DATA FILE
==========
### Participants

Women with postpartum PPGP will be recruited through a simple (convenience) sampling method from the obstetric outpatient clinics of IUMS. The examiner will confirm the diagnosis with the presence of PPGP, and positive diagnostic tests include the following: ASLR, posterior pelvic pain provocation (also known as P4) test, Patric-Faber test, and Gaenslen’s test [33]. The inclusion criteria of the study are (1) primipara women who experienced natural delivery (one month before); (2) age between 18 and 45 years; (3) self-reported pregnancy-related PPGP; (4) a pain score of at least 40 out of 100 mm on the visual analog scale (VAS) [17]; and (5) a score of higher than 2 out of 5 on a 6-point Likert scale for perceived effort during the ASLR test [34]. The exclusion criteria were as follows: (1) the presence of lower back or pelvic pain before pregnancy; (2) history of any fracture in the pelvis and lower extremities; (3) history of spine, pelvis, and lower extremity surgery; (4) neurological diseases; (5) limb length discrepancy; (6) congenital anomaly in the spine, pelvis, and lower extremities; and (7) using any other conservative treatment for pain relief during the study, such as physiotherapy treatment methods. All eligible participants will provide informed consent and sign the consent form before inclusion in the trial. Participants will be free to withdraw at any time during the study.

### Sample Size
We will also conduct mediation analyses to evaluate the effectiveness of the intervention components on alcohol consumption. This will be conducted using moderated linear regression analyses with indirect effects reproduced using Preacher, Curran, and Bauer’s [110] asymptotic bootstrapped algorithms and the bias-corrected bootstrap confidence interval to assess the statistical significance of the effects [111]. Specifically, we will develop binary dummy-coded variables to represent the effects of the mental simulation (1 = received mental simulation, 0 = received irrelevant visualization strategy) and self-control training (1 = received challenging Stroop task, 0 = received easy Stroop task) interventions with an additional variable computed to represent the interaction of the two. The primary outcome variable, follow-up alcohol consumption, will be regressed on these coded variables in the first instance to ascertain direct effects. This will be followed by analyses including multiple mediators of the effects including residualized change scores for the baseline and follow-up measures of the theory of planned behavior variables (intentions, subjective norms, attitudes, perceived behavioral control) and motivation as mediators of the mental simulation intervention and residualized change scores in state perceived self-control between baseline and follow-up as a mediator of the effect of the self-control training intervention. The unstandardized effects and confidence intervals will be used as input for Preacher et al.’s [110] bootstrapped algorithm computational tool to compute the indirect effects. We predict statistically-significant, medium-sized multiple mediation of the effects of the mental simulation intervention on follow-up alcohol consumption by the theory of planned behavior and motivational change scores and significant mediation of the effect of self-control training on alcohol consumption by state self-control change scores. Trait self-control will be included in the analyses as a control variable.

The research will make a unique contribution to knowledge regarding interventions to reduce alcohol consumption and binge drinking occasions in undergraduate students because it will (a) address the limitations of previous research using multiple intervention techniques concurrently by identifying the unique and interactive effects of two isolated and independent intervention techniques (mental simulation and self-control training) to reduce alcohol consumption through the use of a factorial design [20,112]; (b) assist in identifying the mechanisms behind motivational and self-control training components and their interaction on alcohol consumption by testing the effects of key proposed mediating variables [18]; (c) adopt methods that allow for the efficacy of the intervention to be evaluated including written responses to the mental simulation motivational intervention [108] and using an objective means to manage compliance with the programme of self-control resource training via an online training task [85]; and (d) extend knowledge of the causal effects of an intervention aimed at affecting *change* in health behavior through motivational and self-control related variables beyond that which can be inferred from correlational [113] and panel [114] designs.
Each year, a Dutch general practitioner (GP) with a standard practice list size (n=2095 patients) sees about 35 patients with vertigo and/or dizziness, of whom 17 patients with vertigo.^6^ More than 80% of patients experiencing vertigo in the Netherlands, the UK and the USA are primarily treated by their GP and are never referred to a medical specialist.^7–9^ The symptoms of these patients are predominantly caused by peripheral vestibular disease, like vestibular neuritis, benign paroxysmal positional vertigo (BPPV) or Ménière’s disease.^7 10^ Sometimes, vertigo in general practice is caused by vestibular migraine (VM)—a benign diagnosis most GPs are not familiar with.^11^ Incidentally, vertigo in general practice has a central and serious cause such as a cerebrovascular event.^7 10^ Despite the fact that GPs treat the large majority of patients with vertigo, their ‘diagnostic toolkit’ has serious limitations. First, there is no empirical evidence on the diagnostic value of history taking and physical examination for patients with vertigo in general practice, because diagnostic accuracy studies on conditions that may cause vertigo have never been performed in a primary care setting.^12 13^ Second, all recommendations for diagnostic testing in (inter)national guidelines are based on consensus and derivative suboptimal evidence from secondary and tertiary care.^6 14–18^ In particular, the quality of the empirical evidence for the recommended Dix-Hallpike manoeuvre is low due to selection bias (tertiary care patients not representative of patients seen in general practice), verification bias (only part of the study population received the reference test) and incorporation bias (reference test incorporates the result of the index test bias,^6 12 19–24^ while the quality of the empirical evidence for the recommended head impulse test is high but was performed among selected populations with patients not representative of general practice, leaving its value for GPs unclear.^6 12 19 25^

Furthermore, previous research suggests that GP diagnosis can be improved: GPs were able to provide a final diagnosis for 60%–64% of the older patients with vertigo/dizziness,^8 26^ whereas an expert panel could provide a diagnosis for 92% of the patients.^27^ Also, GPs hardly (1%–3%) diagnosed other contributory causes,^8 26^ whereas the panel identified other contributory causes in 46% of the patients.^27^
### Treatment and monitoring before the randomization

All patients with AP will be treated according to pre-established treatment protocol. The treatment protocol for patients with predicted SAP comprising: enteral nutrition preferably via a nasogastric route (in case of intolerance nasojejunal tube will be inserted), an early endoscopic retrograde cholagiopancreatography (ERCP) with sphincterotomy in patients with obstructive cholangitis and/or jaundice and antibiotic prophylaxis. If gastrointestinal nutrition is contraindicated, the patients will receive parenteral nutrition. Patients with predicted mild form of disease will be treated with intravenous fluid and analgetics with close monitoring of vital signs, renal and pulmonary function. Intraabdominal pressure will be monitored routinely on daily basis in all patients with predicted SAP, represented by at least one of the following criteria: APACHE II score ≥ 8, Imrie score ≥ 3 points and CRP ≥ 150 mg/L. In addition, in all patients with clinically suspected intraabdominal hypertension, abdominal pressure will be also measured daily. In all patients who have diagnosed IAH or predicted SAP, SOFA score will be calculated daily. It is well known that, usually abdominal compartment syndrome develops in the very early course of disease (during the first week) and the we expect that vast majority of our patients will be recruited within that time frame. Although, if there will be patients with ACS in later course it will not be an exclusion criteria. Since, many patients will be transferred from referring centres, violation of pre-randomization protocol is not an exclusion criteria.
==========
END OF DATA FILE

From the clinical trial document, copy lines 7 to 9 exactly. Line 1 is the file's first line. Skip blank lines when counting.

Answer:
Furthermore, previous research suggests that GP diagnosis can be improved: GPs were able to provide a final diagnosis for 60%–64% of the older patients with vertigo/dizziness,^8 26^ whereas an expert panel could provide a diagnosis for 92% of the patients.^27^ Also, GPs hardly (1%–3%) diagnosed other contributory causes,^8 26^ whereas the panel identified other contributory causes in 46% of the patients.^27^
### Treatment and monitoring before the randomization

All patients with AP will be treated according to pre-established treatment protocol. The treatment protocol for patients with predicted SAP comprising: enteral nutrition preferably via a nasogastric route (in case of intolerance nasojejunal tube will be inserted), an early endoscopic retrograde cholagiopancreatography (ERCP) with sphincterotomy in patients with obstructive cholangitis and/or jaundice and antibiotic prophylaxis. If gastrointestinal nutrition is contraindicated, the patients will receive parenteral nutrition. Patients with predicted mild form of disease will be treated with intravenous fluid and analgetics with close monitoring of vital signs, renal and pulmonary function. Intraabdominal pressure will be monitored routinely on daily basis in all patients with predicted SAP, represented by at least one of the following criteria: APACHE II score ≥ 8, Imrie score ≥ 3 points and CRP ≥ 150 mg/L. In addition, in all patients with clinically suspected intraabdominal hypertension, abdominal pressure will be also measured daily. In all patients who have diagnosed IAH or predicted SAP, SOFA score will be calculated daily. It is well known that, usually abdominal compartment syndrome develops in the very early course of disease (during the first week) and the we expect that vast majority of our patients will be recruited within that time frame. Although, if there will be patients with ACS in later course it will not be an exclusion criteria. Since, many patients will be transferred from referring centres, violation of pre-randomization protocol is not an exclusion criteria.